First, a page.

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What is Web3? Decentralised Internet of the Future

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    Internet evolution


       The web has evolved a lot over the years, and today's applications are completely different from their ancestors. The evolution of the Internet is often divided into three distinct phases: Web 1.0, Web 2.0, and Web 3.0.

     

    What is Web 1.0?


       Web 1.0 was the first iteration of the web. Most of the participants were content consumers, and the creators were generally developers who created websites containing information presented primarily in text or graphic format. Web 1.0 lasted roughly from 1991 to 2004.

       Web 1.0 consisted of sites serving static content instead of dynamic HTML. The data and content was provided from a static file system, not a database, and the sites weren't very interactive.

       Web 1.0 can be called the read-only web.

     

       What is Web 2.0?


       Most of us have first encountered the Internet in its current form, commonly referred to as web2. You can think of web2 as an interactive and social internet.

       In the world of web2, you don't have to be a developer to participate in the creation process. Many applications are designed in such a way that anyone can become a creator.

       If you have an idea and you want to share it with the whole world, you can do it. If you want to upload a video and let millions of people see it, interact with it, and comment on it, you can do that too.

       Web2 is very simple, and because of this simplicity, more and more people around the world are becoming creators.

       The Internet in its current form is really good in many ways, but there are some areas where we can do much better.

       Web 2.0 monetization and security


       In the web2 world, many popular applications follow a common pattern in their lifecycle. Think about some of the apps you use on a daily basis and how the following examples might apply to them.

       Application monetization


       Imagine the early days of popular apps like Instagram, Twitter, LinkedIn or YouTube and how different they are from today. The process usually goes something like this:

    •    The company launches the application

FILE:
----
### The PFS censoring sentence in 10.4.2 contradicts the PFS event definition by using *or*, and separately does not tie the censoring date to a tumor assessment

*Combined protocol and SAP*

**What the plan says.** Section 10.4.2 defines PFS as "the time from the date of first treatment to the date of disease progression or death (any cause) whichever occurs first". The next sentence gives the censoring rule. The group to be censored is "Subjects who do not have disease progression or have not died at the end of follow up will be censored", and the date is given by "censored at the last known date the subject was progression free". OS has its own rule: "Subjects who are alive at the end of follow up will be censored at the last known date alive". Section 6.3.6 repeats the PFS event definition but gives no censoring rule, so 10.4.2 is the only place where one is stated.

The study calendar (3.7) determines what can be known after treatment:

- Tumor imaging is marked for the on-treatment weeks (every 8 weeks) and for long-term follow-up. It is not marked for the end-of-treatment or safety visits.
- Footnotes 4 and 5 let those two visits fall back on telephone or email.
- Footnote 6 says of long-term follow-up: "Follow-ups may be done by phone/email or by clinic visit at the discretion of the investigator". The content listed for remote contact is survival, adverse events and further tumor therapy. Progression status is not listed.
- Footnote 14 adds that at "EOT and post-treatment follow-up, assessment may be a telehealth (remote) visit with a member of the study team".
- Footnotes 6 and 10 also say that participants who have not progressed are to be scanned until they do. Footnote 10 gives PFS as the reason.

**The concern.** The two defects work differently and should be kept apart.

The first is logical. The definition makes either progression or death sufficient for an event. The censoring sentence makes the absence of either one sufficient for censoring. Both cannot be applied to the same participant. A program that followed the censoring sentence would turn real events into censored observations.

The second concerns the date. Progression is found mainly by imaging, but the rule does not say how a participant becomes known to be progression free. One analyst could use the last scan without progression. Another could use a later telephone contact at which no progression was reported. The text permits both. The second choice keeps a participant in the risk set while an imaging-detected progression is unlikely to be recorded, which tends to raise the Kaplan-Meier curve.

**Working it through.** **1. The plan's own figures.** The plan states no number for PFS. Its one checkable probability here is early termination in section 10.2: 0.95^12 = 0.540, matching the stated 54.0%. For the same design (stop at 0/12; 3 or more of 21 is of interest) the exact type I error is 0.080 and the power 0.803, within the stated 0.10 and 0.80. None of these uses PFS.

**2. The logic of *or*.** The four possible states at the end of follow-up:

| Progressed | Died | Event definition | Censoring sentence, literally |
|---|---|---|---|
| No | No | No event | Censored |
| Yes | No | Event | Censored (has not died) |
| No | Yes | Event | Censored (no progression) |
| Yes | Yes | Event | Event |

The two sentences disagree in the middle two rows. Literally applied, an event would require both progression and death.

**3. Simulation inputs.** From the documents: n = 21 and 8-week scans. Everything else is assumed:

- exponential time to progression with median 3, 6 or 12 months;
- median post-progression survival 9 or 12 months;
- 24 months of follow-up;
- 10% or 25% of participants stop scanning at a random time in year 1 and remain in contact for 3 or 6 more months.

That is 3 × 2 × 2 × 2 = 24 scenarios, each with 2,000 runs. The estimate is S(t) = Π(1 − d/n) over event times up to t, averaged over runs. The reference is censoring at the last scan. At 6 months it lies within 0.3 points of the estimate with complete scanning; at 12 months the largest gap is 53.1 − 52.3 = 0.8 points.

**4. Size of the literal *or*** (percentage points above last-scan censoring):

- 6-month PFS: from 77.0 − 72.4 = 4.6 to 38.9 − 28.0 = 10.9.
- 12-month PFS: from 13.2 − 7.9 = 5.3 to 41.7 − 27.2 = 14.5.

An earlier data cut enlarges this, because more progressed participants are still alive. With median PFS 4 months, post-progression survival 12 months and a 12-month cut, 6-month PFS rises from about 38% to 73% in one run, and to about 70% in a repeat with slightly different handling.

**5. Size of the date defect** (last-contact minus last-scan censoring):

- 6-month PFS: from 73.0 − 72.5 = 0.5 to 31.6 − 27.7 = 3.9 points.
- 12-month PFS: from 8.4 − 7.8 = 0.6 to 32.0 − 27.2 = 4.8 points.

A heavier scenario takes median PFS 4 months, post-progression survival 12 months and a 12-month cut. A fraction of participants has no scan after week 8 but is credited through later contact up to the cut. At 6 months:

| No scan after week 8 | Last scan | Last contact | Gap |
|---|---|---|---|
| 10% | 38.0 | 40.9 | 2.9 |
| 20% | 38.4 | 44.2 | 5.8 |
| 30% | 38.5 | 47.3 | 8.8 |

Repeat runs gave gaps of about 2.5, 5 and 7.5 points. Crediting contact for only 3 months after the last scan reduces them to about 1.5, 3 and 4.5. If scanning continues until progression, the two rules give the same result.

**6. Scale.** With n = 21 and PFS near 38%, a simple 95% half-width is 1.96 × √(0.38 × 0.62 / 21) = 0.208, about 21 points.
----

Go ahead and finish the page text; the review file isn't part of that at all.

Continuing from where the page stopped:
•    It attracts as many users as possible
    •   She then monetizes her user base

       When a developer or company launches a popular app, the user experience is often very simple as the app continues to grow. That is why it is possible to quickly gain popularity.

       At first, many software companies don't worry about monetization. They are solely focused on growing and attracting new users, but eventually they need to start making a profit.

       They also need to think about the role of outside investors. Often, the limitations associated with raising venture capital adversely affect the lifecycle and ultimately the user experience of many of the applications we use today.

       If the app company raises venture capital, its investors often expect a return on investment of tens or hundreds of what they invested.

       This means that rather than opting for some sustainable growth model that can be sustained in a somewhat organic way, a company is often pushed down two paths: advertising or selling personal data.

       For many web2 companies such as Google, Facebook, Twitter and others, more data leads to more personalized ads. This results in more clicks and ultimately more ad revenue. The exploitation and centralization of user data is fundamental to the functioning of the Internet as we know and use it today.

       Security and Privacy


       Data leaks happen all the time in Web2 applications. There are even websites dedicated to tracking down such leaks and letting you know when your data has been compromised.

       In web2, you have no control over your data or how it is stored. Moreover, companies often track and store user data without their consent. All this data is then owned and controlled by the companies in charge of these platforms.

       Users living in countries where they have to worry about the negative effects of free speech are also at risk.

       Governments often shut down servers or seize bank accounts if they think a person is expressing an opinion that runs counter to their propaganda. With centralized servers, it's easy for governments to intervene, control or shut down applications as they see fit.